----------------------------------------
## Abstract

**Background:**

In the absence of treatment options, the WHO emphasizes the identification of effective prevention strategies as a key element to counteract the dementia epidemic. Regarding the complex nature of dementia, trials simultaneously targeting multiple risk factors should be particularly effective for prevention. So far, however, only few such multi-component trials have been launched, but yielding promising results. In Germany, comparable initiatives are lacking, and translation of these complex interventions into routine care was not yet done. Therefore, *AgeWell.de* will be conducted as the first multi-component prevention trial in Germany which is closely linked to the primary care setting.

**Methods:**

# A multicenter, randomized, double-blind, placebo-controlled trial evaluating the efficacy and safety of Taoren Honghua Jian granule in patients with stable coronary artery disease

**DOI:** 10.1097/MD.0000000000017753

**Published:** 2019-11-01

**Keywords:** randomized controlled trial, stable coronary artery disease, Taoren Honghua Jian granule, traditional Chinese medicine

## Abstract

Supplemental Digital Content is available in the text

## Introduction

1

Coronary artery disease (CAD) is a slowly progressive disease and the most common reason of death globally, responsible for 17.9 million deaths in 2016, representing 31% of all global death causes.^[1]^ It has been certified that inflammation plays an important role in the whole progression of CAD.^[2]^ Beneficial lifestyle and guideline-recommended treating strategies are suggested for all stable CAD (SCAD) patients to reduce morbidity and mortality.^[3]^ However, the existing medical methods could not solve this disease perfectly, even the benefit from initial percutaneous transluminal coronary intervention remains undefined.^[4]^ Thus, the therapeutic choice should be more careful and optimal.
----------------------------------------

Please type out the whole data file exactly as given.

## Abstract

**Background:**

In the absence of treatment options, the WHO emphasizes the identification of effective prevention strategies as a key element to counteract the dementia epidemic. Regarding the complex nature of dementia, trials simultaneously targeting multiple risk factors should be particularly effective for prevention. So far, however, only few such multi-component trials have been launched, but yielding promising results. In Germany, comparable initiatives are lacking, and translation of these complex interventions into routine care was not yet done. Therefore, *AgeWell.de* will be conducted as the first multi-component prevention trial in Germany which is closely linked to the primary care setting.

**Methods:**

# A multicenter, randomized, double-blind, placebo-controlled trial evaluating the efficacy and safety of Taoren Honghua Jian granule in patients with stable coronary artery disease

**DOI:** 10.1097/MD.0000000000017753

**Published:** 2019-11-01

**Keywords:** randomized controlled trial, stable coronary artery disease, Taoren Honghua Jian granule, traditional Chinese medicine

## Abstract

Supplemental Digital Content is available in the text

## Introduction

1

Coronary artery disease (CAD) is a slowly progressive disease and the most common reason of death globally, responsible for 17.9 million deaths in 2016, representing 31% of all global death causes.^[1]^ It has been certified that inflammation plays an important role in the whole progression of CAD.^[2]^ Beneficial lifestyle and guideline-recommended treating strategies are suggested for all stable CAD (SCAD) patients to reduce morbidity and mortality.^[3]^ However, the existing medical methods could not solve this disease perfectly, even the benefit from initial percutaneous transluminal coronary intervention remains undefined.^[4]^ Thus, the therapeutic choice should be more careful and optimal.